At Work When Disaster Strikes

My thoughts and heart have been with the people in Japan and those here in the US waiting to hear from loved ones all day. We here in CA have been watching the video coming out of Japan with horror and consternation. This was not some third world country with very lax building standards. Many of the structures destroyed were pretty new, and Japan has some of the most stringent building codes in the world. CA does too, but many of the buildings here are old. The bank building I used to work in and the apt where I live are both Depression-era buildings, retrofitted with earthquake strapping and rebar, but is it enough to withstand an 8.8 earthquake? I would guess not.

A few years back, we had a 5.6 earthquake hit east of LA. I was working at the bank building then, upstairs in a recruiting agency. The fire doors slammed shut, the building’s lighting system kicked over onto the generator, alarms started screaming and the computer system shut down. Some people scrambled to stand in a doorway, while others scurried under flimsy desks for protection. I watched the corners of the office go out of square while the floor dipped and the walls swayed. It only lasted for a few seconds, but there was serious chaos — the kind that I do not like. Even the native Californians didn’t know what to do and began to panic just as the shaking stopped. A good case for being prepared, as if there is ever enough preparation and readiness for a disaster like this.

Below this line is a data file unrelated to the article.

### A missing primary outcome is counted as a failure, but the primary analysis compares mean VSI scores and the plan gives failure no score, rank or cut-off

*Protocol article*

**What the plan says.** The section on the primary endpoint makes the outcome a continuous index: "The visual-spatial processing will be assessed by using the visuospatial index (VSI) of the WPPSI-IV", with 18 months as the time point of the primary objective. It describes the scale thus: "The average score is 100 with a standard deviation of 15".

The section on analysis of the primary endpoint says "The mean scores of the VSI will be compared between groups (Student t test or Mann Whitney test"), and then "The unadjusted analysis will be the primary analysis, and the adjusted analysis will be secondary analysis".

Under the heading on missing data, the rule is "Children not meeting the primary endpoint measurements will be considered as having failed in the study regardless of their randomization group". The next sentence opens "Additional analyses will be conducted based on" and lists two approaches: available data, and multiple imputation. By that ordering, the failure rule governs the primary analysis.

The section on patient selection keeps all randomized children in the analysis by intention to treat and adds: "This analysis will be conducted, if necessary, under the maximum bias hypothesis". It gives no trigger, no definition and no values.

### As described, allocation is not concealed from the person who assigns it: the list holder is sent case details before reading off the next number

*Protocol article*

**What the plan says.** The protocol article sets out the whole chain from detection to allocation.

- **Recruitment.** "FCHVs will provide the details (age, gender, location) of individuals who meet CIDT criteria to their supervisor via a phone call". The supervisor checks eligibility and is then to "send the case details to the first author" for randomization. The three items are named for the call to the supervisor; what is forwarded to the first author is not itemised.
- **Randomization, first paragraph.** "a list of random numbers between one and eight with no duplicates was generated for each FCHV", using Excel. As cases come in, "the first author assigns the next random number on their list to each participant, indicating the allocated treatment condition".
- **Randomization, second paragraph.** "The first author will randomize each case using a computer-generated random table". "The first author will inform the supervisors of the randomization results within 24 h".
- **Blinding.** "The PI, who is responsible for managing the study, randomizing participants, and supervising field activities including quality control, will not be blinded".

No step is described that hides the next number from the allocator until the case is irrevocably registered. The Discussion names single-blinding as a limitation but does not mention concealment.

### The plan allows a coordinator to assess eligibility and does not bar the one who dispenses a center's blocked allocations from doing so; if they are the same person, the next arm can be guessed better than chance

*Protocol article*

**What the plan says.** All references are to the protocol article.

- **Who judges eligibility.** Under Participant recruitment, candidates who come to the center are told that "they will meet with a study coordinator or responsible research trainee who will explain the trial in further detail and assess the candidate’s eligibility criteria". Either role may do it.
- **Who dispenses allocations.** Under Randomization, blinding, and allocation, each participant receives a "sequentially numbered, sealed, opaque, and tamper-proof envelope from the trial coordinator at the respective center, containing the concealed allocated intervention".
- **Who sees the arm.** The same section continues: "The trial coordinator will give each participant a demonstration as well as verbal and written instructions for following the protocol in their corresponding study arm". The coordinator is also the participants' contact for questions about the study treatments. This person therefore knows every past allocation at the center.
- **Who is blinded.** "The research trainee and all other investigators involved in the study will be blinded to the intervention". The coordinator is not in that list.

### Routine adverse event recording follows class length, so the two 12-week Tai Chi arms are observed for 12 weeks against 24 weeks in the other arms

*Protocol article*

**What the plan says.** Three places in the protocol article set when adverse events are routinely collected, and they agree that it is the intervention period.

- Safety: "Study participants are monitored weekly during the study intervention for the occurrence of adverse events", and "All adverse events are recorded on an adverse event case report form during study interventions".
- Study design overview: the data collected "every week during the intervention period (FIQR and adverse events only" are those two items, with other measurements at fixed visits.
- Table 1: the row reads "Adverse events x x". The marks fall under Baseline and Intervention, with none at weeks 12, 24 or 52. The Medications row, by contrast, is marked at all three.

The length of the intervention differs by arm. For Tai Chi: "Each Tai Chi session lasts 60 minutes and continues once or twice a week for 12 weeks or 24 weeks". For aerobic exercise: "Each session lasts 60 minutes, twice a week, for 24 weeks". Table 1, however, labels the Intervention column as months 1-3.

Another time, at a different job, we had just finished renovating the office and upgrading a career center library with state-of-the-art computers and materials. The front of the center caught fire in the early hours of the morning when no one was there, and burnt theĀ career center library to ashes. Nothing in the front area came through the fire intact. Next morning, as I was standing outside the center, I looked down to see my feet on a charred book that was brand new and just put on the shelf the day before. When asked if any data could be recovered from my computer’s hard drive, the arson investigator pointed to a crumpled, ashy grey ball of plastic smaller than a softball and replied, “No.” My computer. The fire burned so hot, you could not even tell where the new computers had been. The monitors exploded and the plastic liquified and dripped from the desks. I am very glad I or no one else was there when the fire started.

We spend so much of our lives away from home and at work with our colleagues. I always have good intentions of being prepared, especially when I was not sure how my colleagues in previous positions would react in an emergency. Could I count on them? Not really sure about that. I know I can count on myself to get through an emergency — when given a chance, which I think the Japanese people did not get today. I am very happy this evening that all is quiet here in CA and that the ground is stable and not shaking. A very, very sad day today for Japan…

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